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Abstract: Poster Presentations |

DIFFERENCES IN MICROHETEROGENEITY AND NON-THERAPEUTIC PROTEIN CONTENT OF THREE COMMERCIAL PREPARATIONS OF PURIFIED HUMAN ALPHA1-PROTEINASE INHIBITOR FREE TO VIEW

Friedrich Kueppers, MD*; Utpal Patel, MS
Author and Funding Information

Temple University School of Medicine, Philadelphia, PA


Chest


Chest. 2005;128(4_MeetingAbstracts):262S. doi:10.1378/chest.128.4_MeetingAbstracts.262S
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Abstract

PURPOSE:  Three commercially available preparations of alpha1-proteinase inhibitor (A1-PI) are derived from human plasma but differ in the purification steps employed during manufacture, leading to differences in purity. As little is known about the effect of purification on biochemical composition of the final active substance, we compared their microheterogeneity and non-therapeutic protein content.

METHODS:  Zemaira® (ZLB Behring LLC) [Z], Prolastin® (Bayer Corporation) [P] and Aralast® (Baxter Inc) [A] were evaluated. Isoelectric focusing (Am J Hum Genet 1978; 30: 359-65) was performed to evaluate the relative proportion of different isoforms (M2, M4, M6) of A1-PI relative to historical values for normal serum (Scand J Clin Lab Invest 1969; 23: 97-103). Double diffusion experiments were performed to detect non-therapeutic serum proteins.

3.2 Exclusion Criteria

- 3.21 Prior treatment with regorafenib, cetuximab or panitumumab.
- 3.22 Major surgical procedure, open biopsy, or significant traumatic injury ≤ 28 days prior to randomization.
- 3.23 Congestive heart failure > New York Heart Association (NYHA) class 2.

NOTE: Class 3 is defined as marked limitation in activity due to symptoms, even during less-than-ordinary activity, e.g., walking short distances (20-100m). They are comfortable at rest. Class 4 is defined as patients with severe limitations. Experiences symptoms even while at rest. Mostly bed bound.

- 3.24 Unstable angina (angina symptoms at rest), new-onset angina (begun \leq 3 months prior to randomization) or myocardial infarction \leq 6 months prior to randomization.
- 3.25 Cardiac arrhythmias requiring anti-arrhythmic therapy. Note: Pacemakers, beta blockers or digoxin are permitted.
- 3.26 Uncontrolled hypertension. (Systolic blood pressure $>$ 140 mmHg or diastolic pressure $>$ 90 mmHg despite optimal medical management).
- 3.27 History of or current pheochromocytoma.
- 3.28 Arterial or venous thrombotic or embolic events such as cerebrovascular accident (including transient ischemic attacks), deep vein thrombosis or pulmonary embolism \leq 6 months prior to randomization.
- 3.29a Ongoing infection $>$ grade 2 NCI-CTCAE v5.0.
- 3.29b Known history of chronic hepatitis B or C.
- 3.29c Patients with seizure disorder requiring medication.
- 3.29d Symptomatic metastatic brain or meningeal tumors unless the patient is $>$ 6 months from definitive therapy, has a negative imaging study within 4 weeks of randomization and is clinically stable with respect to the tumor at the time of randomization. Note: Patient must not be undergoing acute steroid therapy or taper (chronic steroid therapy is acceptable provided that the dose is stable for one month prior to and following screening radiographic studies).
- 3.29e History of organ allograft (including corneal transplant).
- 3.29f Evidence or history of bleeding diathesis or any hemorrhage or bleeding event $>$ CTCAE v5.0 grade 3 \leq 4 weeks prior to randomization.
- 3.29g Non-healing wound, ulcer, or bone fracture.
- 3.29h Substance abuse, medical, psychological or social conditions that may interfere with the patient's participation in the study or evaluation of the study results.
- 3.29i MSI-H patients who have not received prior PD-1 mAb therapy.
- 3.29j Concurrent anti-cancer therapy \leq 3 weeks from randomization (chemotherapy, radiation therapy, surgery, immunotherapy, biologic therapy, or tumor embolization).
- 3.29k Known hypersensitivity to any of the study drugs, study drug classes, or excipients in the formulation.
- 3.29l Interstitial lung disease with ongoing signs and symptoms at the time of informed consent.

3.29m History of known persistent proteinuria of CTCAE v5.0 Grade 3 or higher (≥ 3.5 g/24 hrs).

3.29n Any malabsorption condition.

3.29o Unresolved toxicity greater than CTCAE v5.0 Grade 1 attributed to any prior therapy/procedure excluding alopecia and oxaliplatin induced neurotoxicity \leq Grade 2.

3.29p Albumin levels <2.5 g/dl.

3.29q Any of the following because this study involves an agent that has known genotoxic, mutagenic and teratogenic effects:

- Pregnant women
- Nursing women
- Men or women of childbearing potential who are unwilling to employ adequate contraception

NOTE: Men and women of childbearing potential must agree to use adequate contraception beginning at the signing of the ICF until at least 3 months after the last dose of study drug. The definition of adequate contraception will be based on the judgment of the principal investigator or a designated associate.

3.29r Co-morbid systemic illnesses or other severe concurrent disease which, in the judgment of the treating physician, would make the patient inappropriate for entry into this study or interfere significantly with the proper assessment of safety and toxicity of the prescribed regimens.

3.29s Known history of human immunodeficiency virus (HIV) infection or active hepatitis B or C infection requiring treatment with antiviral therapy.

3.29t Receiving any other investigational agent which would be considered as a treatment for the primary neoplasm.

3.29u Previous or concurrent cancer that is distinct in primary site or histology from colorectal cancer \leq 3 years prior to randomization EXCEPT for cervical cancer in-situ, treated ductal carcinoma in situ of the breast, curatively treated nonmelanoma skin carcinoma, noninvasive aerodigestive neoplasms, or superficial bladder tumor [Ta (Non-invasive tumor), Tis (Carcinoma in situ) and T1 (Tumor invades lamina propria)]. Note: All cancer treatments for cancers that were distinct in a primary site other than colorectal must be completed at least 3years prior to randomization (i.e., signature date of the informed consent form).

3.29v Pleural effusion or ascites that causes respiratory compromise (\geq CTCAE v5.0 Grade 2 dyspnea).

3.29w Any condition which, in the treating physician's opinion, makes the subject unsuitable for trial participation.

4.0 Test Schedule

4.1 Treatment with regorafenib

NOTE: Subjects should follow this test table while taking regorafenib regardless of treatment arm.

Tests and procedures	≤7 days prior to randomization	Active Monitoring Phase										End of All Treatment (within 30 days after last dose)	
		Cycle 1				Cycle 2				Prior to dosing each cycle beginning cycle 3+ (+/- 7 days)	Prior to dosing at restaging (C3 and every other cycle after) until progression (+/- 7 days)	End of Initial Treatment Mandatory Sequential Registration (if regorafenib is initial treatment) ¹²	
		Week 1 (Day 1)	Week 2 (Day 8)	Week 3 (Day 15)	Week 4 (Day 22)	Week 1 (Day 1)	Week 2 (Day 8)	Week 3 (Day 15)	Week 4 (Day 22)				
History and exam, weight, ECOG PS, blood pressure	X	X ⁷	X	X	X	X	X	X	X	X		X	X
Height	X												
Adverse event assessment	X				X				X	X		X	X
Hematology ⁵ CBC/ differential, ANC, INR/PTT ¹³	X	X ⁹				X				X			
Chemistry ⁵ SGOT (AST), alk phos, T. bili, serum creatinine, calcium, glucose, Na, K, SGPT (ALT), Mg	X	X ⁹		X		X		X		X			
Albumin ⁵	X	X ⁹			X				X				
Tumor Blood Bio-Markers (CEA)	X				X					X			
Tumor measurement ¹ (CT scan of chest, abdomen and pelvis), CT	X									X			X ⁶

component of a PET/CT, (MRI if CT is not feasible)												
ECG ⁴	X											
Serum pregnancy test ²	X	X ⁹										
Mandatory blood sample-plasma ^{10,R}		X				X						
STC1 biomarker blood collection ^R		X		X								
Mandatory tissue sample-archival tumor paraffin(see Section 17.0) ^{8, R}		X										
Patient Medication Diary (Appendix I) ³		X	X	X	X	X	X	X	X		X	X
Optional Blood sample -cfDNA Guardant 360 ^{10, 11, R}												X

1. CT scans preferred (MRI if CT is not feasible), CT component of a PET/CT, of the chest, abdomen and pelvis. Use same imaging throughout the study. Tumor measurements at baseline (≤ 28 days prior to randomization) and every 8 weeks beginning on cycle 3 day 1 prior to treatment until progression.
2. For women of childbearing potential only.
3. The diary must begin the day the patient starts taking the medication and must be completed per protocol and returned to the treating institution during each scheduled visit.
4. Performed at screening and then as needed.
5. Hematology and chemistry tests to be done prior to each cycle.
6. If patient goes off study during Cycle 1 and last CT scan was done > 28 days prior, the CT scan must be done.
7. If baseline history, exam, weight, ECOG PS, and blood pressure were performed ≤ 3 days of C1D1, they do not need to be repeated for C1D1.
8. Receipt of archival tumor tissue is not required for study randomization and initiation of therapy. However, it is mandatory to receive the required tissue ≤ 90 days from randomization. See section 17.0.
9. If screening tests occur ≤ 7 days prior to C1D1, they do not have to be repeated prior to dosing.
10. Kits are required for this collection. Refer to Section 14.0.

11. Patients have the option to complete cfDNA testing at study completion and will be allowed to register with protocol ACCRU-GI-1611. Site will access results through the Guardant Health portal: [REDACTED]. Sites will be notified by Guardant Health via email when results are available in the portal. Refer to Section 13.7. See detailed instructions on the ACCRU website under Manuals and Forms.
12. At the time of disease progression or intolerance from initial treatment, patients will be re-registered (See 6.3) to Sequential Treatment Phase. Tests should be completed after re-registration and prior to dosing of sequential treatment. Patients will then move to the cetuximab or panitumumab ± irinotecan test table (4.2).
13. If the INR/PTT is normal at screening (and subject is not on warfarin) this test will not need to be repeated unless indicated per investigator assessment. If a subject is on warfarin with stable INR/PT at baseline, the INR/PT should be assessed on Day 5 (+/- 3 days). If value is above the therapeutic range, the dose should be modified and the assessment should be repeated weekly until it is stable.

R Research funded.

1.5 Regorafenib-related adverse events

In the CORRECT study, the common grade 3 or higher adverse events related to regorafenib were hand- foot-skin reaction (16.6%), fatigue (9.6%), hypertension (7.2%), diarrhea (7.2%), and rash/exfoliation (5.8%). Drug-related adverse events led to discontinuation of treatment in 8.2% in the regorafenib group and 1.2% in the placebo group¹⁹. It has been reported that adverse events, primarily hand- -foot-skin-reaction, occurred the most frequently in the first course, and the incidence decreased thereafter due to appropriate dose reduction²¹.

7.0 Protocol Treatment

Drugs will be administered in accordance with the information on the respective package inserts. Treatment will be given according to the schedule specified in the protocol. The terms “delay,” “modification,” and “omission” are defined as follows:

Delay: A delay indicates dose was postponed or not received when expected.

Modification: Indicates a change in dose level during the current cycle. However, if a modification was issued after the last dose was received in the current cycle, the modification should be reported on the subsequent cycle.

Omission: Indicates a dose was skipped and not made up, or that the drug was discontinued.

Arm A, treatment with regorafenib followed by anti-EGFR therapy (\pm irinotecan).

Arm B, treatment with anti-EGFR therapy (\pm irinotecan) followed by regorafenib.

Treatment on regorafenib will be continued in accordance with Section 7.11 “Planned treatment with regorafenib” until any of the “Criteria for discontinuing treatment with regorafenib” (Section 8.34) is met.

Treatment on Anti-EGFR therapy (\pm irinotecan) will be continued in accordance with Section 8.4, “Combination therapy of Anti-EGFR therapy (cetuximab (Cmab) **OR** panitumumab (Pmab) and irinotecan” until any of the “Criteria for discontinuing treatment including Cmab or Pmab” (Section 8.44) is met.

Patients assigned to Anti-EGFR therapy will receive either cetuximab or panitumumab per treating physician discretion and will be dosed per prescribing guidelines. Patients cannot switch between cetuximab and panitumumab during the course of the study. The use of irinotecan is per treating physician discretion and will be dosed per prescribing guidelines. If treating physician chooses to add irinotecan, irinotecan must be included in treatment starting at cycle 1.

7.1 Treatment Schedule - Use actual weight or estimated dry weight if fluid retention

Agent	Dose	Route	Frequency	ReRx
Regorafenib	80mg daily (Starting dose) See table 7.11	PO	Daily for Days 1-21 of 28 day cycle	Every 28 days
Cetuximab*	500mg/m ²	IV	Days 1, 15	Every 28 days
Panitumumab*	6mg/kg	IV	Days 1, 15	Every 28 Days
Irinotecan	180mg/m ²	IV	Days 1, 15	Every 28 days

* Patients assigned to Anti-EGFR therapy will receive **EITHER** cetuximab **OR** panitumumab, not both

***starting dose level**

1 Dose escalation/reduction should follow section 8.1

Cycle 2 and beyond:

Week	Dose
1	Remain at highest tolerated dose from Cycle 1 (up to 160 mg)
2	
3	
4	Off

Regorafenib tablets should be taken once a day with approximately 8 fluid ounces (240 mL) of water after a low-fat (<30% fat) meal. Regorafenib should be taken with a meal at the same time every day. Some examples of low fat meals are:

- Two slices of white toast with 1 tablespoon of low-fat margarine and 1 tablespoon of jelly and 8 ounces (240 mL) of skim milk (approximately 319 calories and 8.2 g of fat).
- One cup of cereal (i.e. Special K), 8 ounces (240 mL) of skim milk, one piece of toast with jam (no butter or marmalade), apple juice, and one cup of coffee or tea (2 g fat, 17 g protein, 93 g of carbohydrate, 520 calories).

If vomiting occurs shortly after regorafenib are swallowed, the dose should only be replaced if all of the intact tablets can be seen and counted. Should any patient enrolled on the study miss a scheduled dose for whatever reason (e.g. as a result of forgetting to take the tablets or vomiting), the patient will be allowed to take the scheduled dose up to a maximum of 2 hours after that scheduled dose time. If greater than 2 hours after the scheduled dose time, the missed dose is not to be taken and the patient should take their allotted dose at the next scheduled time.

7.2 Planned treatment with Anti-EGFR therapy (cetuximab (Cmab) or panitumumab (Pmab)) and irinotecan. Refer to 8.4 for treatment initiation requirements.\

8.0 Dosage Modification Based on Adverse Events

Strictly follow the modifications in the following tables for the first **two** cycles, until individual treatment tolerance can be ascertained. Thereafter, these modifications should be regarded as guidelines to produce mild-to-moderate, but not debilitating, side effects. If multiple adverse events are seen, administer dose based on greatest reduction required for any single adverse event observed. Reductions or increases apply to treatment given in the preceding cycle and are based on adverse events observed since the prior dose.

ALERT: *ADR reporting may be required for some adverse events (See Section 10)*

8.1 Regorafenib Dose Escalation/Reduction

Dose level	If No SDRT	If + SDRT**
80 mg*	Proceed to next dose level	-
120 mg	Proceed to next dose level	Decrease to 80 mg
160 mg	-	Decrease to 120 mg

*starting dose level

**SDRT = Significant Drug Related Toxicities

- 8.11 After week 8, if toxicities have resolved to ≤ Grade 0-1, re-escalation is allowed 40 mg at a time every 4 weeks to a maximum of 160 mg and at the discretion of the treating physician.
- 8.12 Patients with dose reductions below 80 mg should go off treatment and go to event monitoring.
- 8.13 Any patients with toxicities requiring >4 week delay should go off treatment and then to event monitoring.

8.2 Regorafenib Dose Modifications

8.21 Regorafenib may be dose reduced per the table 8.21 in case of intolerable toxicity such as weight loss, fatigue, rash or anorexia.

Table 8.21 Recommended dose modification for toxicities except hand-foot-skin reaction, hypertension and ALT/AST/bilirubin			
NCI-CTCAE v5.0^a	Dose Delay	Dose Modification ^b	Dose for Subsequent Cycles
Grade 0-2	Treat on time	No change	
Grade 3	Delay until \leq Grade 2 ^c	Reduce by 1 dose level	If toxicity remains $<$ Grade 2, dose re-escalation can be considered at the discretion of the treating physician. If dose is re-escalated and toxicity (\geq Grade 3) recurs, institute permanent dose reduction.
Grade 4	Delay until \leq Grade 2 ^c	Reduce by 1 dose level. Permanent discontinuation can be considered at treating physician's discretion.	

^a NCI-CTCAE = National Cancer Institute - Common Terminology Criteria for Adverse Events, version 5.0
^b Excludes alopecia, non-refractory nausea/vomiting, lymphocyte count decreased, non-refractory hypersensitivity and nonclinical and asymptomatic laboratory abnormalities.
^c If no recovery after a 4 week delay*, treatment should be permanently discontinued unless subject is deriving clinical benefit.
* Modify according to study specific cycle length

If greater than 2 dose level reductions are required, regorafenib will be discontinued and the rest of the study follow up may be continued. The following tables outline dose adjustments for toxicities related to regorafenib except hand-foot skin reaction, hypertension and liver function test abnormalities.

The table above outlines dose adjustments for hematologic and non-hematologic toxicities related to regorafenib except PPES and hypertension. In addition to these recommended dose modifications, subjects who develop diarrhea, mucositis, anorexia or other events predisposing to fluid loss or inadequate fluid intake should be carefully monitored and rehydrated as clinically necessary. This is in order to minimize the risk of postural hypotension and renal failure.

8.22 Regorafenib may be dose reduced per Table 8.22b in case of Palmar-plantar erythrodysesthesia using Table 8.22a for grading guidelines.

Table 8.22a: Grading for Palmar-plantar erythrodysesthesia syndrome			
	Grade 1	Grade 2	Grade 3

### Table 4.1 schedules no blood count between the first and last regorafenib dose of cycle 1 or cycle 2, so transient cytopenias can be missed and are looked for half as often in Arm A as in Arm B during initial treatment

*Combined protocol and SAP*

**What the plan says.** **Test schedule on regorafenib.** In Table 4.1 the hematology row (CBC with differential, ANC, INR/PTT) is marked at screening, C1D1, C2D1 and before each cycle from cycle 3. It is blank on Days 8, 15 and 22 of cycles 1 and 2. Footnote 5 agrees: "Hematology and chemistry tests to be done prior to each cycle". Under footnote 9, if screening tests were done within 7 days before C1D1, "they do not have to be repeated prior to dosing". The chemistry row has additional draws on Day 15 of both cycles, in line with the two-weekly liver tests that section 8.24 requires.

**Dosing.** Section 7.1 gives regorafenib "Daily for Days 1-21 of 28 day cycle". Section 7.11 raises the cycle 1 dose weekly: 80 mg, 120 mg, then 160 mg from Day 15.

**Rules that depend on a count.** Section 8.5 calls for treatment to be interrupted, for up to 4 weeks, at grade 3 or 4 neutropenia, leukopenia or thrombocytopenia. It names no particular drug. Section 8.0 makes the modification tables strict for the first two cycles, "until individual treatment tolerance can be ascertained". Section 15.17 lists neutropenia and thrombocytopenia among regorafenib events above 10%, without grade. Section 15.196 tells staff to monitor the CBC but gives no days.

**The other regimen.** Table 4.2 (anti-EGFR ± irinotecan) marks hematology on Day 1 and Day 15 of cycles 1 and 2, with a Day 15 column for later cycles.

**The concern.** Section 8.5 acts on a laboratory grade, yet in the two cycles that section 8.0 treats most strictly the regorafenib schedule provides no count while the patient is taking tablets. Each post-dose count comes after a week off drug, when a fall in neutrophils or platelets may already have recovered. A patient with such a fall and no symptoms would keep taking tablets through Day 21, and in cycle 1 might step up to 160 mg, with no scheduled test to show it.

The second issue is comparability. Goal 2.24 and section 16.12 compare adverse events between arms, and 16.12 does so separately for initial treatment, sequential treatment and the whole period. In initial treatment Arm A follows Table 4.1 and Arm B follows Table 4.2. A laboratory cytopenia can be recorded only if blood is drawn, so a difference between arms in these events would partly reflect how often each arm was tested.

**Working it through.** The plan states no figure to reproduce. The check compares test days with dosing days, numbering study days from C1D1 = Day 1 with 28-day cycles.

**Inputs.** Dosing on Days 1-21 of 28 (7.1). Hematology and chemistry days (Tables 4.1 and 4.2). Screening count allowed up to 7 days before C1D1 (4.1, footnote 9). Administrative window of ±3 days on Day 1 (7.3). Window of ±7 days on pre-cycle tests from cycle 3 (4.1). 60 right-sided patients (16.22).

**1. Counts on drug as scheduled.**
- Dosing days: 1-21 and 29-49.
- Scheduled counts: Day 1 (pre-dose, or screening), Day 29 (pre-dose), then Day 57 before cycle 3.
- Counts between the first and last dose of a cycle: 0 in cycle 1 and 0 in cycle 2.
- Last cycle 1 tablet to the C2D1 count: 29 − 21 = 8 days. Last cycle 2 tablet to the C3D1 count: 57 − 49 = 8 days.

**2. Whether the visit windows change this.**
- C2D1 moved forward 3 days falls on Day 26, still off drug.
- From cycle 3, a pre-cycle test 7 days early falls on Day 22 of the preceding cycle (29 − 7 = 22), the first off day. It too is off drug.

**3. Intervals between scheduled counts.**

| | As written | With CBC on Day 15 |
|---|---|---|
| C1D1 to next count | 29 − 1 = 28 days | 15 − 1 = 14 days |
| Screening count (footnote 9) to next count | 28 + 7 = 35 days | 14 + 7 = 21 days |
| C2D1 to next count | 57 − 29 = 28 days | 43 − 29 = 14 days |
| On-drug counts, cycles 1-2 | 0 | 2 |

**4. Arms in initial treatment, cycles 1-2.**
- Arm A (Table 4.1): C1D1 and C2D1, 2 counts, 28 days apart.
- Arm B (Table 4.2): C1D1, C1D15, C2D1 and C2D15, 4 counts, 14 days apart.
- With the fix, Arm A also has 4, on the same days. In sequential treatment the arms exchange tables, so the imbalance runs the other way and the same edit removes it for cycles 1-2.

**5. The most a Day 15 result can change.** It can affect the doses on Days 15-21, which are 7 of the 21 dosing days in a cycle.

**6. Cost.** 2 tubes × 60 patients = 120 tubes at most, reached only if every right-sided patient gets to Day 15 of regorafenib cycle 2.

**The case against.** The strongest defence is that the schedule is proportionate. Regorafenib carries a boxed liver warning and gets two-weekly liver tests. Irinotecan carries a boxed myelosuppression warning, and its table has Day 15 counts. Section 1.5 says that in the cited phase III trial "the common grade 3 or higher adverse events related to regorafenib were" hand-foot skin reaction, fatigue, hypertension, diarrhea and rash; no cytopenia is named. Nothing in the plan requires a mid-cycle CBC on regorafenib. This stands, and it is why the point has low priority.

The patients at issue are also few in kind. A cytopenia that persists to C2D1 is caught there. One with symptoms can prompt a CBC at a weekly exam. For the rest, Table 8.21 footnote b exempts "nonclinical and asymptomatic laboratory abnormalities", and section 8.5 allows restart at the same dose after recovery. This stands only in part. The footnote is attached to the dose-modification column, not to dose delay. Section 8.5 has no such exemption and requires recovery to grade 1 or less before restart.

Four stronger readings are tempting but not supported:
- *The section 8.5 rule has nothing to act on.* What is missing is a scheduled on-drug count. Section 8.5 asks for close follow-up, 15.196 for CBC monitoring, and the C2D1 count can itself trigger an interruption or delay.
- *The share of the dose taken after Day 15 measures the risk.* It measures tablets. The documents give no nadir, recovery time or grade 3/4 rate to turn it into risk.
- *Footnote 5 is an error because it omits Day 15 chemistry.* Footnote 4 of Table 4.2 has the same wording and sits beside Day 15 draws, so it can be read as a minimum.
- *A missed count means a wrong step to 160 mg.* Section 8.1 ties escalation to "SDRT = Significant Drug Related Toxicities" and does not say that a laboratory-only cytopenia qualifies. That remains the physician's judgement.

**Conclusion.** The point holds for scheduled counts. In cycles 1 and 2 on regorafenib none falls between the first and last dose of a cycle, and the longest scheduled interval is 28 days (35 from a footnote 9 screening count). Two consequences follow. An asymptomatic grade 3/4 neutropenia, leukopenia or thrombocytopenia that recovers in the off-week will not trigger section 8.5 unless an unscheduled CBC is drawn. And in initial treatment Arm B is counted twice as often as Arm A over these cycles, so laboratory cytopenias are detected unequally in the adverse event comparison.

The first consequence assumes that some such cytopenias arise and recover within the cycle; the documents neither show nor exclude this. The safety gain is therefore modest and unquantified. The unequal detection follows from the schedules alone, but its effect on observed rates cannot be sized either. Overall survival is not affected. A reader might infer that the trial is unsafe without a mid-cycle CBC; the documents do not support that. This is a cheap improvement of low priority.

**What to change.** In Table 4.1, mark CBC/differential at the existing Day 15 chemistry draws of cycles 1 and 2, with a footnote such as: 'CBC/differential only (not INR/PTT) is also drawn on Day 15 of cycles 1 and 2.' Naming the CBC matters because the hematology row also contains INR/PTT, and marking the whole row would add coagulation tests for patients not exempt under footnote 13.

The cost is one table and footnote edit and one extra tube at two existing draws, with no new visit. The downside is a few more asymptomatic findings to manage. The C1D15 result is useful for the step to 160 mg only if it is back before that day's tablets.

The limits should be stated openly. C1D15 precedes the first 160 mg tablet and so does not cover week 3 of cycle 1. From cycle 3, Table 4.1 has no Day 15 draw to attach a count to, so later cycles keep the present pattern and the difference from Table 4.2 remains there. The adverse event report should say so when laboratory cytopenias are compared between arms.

RESULTS:  The relative protein concentrations (SD) of the M2, M4 and M6 isoforms of Z were: 31.1 (4.2), 40.0 (5.0) and 19.8 (3.3) compared with 11 (2.3), 48.7 (1.5) and 40.4 (2.4) for normal serum. The corresponding values for P were: 12.6 (2.3), 39.1 (4.8), 48.3 (5.5) and those for A were: 13.0 (3.1), 48.0 (5.2) and 38.5 (4.2). Non-therapeutic serum proteins in all three preparations included alpha1-antichymotrypsin and antithrombin III. Albumin and transferrin were detected in A and P but not Z. Alpha1-acid glycoprotein was detected in Z but not A or P.

CONCLUSION:  Different purification processes appear to affect the microheterogeneity of A1-PI preparations: Z and P, but not A, displayed similar isoform content to that in normal serum. The absence of albumin in Z may account for its known high purity and solubility.

CLINICAL IMPLICATIONS:  The biochemical difference between isoforms of A1-PI is thought to reside in the carbohydrate portion, but other unidentified biochemical differences may lead to changes in isoelectric point. A1-PI glycoforms contain side chains with varying ratios of terminal moieties that could affect A1-PI tissue distribution and half-life. Long-term exposure to non-therapeutic proteins in A1-PI preparations may induce immune-mediated adverse events, as suggested by a previous study (Chest 2003; 123: 1425-34). Both findings warrant further investigation.

DISCLOSURE:  Friedrich Kueppers, Grant monies (from industry related sources) FK and UP have received funding from the Arlene Meth Fund, Baxter and ZLB Behring.

Wednesday, November 2, 2005

12:30 PM - 2:00 PM


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